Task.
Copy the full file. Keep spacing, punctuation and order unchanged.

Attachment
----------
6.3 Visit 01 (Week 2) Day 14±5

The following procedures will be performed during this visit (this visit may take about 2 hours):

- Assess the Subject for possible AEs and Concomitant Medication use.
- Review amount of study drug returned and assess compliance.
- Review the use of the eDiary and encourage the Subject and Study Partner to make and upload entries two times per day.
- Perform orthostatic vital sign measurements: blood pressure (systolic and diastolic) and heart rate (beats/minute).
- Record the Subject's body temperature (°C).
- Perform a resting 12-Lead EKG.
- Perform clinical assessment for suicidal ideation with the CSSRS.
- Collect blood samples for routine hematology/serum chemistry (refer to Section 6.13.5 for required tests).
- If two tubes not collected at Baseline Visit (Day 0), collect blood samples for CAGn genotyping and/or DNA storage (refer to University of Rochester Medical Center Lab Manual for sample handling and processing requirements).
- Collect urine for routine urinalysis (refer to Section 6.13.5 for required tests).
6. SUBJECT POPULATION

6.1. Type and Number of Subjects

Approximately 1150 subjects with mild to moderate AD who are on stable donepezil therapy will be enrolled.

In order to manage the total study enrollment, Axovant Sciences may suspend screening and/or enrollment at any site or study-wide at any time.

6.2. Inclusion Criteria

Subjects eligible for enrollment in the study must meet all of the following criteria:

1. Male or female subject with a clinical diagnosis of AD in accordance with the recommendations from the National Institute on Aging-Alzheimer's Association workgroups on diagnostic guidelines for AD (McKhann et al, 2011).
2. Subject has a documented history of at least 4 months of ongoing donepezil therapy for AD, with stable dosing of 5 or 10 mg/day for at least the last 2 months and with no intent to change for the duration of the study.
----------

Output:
6.3 Visit 01 (Week 2) Day 14±5

The following procedures will be performed during this visit (this visit may take about 2 hours):

- Assess the Subject for possible AEs and Concomitant Medication use.
- Review amount of study drug returned and assess compliance.
- Review the use of the eDiary and encourage the Subject and Study Partner to make and upload entries two times per day.
- Perform orthostatic vital sign measurements: blood pressure (systolic and diastolic) and heart rate (beats/minute).
- Record the Subject's body temperature (°C).
- Perform a resting 12-Lead EKG.
- Perform clinical assessment for suicidal ideation with the CSSRS.
- Collect blood samples for routine hematology/serum chemistry (refer to Section 6.13.5 for required tests).
- If two tubes not collected at Baseline Visit (Day 0), collect blood samples for CAGn genotyping and/or DNA storage (refer to University of Rochester Medical Center Lab Manual for sample handling and processing requirements).
- Collect urine for routine urinalysis (refer to Section 6.13.5 for required tests).
6. SUBJECT POPULATION

6.1. Type and Number of Subjects

Approximately 1150 subjects with mild to moderate AD who are on stable donepezil therapy will be enrolled.

In order to manage the total study enrollment, Axovant Sciences may suspend screening and/or enrollment at any site or study-wide at any time.

6.2. Inclusion Criteria

Subjects eligible for enrollment in the study must meet all of the following criteria:

1. Male or female subject with a clinical diagnosis of AD in accordance with the recommendations from the National Institute on Aging-Alzheimer's Association workgroups on diagnostic guidelines for AD (McKhann et al, 2011).
2. Subject has a documented history of at least 4 months of ongoing donepezil therapy for AD, with stable dosing of 5 or 10 mg/day for at least the last 2 months and with no intent to change for the duration of the study.